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Moose22

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During high school and college, I took photos of friends and they were not necessarily formal portraits. During the 40 year h.s. reunion gathering, one guy walked up to me with his wife, and reminded me of a photo I took of them, and pointed out that it was their favorite photo. Some time later, a long time friend and his wife reminded me of a photo taken by me of them while in college, and it was their absolute favorite photo. Two special reasons why taking portraits can be personally fulfilling...because it can be so impactful in the lives of others.

This isn't too far off of my own reasons.

I'm not a portrait guy, but I like the challenge. And I have the same ideas, I prefer to engage and get genuine expressions. The best "real" laugh from Santa at a photo shoot last year came from telling him a dirty joke. The best shots of my friends and their baby were after the shoot, when having lunch and they were not so damned worried about their baby looking perfect. The best shot of a young friend came after a half hour of uncomfortable shooting trying to make him look "rock and roll" for his album cover, when his friends and I got him chatting and laughing so he relaxed.

The young friend died this summer, suddenly, which was difficult to watch. That photo, the finally relaxed portrait, was on his obituary and a copy still hangs on the corkboard where he worked. In fact, there was a memorial with a score of photographs, and more than half were mine. Small solace, but his friends and, especially, his family were exceptionally grateful to have them.

Portraiture done well is appreciated. People connect with it, and on an emotional level more easily than landscapes. I take pictures of pets and children, too, for the same reason. The challenge of making something good, with emotional appeal. Maybe something true, or even harder something that lies a little in the way you want.

Example of lying: The nicest, goofiest kid on earth. So much so a mutual friend, when told I was going to take "rock and roll" photos, said "Oh, he's way too sweet for rock and roll."

1200px_Mitch_Soundcheck_DSC_4581.jpg



Or of seeing through the lie to the actual thing: After a lot of fake poses, here is Santa, laughing for real.
800px_TESTONLY_Malia_Santa_21_DSC_4986v1.jpg


Or the duality of the portrait Mom wants, which is the lie, and the portrait I want, which is the truth.

10102022_Malia_800px18380008.jpg
10102022_Malia_800px18380023.jpg


Or when a friend's wife wants a picture of him right after promotion to Sergeant so you make him look so much as much like a jarhead as possible without the uniform in the shot. The truth without browbeating anyone about it:

sgtcook.jpg





The portrait of my mother and her dog from 15 years ago, before she passed away, is still on my sister's desk at work. My landlord's dog in his old truck is still hanging on the wall of his room. The baby with Santa? I got a great shot of her, all eyes and drool, that is currently underappreciated. But I guarantee you, 15 years from now, her dad is going to appreciate the hell out of that one.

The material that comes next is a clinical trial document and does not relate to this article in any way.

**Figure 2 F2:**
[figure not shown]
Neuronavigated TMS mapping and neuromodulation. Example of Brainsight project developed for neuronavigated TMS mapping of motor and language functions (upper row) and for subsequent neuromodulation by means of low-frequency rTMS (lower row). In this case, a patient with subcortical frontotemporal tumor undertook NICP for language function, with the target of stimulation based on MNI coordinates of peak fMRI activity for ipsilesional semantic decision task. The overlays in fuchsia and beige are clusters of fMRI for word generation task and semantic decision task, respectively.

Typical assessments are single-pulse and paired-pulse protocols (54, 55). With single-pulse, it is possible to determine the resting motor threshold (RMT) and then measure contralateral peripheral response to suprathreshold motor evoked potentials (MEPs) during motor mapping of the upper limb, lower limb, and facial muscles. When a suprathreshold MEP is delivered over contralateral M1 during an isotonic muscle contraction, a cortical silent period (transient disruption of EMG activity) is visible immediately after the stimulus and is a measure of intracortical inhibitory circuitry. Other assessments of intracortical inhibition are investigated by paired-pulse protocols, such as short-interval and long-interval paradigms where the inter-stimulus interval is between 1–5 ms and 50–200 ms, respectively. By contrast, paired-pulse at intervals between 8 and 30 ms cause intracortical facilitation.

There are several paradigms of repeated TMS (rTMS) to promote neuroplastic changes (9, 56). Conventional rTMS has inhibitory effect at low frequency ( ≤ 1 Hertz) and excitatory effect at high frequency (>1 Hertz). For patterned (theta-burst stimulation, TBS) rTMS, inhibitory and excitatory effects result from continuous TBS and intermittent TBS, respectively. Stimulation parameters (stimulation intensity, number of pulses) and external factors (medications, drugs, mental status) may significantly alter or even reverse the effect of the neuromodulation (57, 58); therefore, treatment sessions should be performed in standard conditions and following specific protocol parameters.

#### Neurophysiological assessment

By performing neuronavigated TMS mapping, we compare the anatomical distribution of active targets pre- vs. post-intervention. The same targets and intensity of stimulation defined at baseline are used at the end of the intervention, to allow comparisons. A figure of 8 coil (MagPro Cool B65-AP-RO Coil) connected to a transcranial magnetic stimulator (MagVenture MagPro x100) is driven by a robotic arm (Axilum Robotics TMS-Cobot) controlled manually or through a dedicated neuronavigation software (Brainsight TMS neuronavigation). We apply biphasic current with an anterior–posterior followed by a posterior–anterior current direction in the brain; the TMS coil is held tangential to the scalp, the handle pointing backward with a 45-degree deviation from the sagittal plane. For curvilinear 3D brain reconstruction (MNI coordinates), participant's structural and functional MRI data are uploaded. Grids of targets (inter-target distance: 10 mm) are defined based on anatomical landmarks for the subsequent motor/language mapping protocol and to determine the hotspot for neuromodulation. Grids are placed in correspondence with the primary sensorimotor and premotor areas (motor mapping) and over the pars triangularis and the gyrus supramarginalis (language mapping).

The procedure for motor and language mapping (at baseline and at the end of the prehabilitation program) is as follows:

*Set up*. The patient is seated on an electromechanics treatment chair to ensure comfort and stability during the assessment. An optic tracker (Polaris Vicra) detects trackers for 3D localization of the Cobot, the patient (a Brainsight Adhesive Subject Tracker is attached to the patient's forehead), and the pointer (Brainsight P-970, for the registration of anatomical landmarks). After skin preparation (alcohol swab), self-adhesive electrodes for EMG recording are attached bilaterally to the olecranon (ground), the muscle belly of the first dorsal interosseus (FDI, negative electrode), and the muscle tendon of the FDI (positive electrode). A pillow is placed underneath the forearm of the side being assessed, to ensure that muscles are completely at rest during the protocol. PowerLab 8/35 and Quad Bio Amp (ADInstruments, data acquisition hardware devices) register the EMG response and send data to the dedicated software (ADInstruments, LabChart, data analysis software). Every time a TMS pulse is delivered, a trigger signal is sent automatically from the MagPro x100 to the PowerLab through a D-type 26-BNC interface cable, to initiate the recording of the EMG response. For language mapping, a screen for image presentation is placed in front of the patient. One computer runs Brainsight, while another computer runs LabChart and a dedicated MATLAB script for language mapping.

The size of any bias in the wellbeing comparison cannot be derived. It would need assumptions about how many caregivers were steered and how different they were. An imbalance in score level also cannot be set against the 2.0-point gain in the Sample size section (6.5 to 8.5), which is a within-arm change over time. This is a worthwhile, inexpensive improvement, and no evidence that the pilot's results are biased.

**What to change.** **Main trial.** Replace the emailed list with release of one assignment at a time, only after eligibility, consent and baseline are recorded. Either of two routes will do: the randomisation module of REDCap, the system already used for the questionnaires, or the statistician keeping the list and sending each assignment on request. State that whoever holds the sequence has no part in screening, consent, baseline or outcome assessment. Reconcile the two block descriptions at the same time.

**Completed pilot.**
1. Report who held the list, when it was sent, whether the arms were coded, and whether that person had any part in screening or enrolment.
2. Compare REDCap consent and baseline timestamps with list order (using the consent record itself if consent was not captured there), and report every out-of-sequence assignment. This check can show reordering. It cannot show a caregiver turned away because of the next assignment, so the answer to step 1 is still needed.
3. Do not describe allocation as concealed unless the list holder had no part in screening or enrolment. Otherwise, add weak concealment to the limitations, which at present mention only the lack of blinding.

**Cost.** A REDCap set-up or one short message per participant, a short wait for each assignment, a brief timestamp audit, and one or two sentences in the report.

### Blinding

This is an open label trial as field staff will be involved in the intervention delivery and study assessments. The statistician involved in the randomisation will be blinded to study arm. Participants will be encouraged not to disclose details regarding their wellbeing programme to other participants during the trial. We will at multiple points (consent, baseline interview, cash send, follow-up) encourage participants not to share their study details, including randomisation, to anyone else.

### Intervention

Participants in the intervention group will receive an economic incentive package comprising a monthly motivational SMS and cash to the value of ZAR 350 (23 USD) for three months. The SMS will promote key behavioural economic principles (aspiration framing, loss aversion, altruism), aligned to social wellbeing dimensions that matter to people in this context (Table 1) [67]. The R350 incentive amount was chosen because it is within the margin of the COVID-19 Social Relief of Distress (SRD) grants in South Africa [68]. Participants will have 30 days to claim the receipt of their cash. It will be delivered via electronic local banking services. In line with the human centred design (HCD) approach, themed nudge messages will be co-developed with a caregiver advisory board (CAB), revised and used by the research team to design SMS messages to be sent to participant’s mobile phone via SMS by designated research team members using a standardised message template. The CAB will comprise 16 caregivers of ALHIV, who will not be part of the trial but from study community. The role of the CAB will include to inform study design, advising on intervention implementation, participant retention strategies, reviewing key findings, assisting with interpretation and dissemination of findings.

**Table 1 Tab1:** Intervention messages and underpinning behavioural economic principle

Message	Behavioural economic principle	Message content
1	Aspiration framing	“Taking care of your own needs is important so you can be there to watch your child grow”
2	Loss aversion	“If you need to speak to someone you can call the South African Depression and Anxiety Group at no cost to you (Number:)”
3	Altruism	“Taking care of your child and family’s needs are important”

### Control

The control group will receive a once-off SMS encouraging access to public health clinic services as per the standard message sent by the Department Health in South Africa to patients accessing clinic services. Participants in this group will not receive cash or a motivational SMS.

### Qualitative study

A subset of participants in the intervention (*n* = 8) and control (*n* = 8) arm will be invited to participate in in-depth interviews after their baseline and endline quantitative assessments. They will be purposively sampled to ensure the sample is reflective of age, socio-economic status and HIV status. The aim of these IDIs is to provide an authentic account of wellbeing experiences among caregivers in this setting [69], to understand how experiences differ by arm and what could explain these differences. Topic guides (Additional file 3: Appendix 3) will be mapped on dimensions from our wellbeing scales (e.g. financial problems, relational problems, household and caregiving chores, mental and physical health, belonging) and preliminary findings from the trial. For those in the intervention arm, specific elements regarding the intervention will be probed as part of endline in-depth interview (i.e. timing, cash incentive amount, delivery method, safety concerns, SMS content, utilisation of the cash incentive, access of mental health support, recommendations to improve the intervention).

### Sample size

Long lasting, usually positive effects aren't easy to achieve in life. If I can get a portrait someone loves in a decade or two, I've done well.
 
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hoffy

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It was a great project, and I am proud of it. But there are all sorts of reasons why I couldn't do it today. I don't live in NYC now -- being in a large urban area makes finding sitters much easier. I'm not working much these days; film is a lot more expensive now. Social mores have shifted. It would be interesting to reconsider how I might shoot the series in 2023.

But I have other subjects calling for me. I left photography shortly after finishing work on the book, in part because I felt I had exhausted my subject, and I needed time to replenish my artistic sensibilities. Then I moved to Appalachia for family, and discovered that I had landed, quite by accident, amid the glories of the Pisgah Forest, not ten miles from the Appalachian Trail. So now I've picked up my cameras again, years later, to photograph my new home in Madison County, NC. Which, sometimes, includes portraits of the locals. :smile:

Ah! OK.

Yes, at times we get a bit burnt out with the subject matter we choose. I have to admit, that what I have predominantly shot over the last 5 to 10 years is now a bit meh for me.

Good to see you are getting your passion back
 
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It was a great project, and I am proud of it. But there are all sorts of reasons why I couldn't do it today. I don't live in NYC now -- being in a large urban area makes finding sitters much easier. I'm not working much these days; film is a lot more expensive now. Social mores have shifted. It would be interesting to reconsider how I might shoot the series in 2023.

But I have other subjects calling for me. I left photography shortly after finishing work on the book, in part because I felt I had exhausted my subject, and I needed time to replenish my artistic sensibilities. Then I moved to Appalachia for family, and discovered that I had landed, quite by accident, amid the glories of the Pisgah Forest, not ten miles from the Appalachian Trail. So now I've picked up my cameras again, years later, to photograph my new home in Madison County, NC. Which, sometimes, includes portraits of the locals. :smile:

Nice shot; cute kid.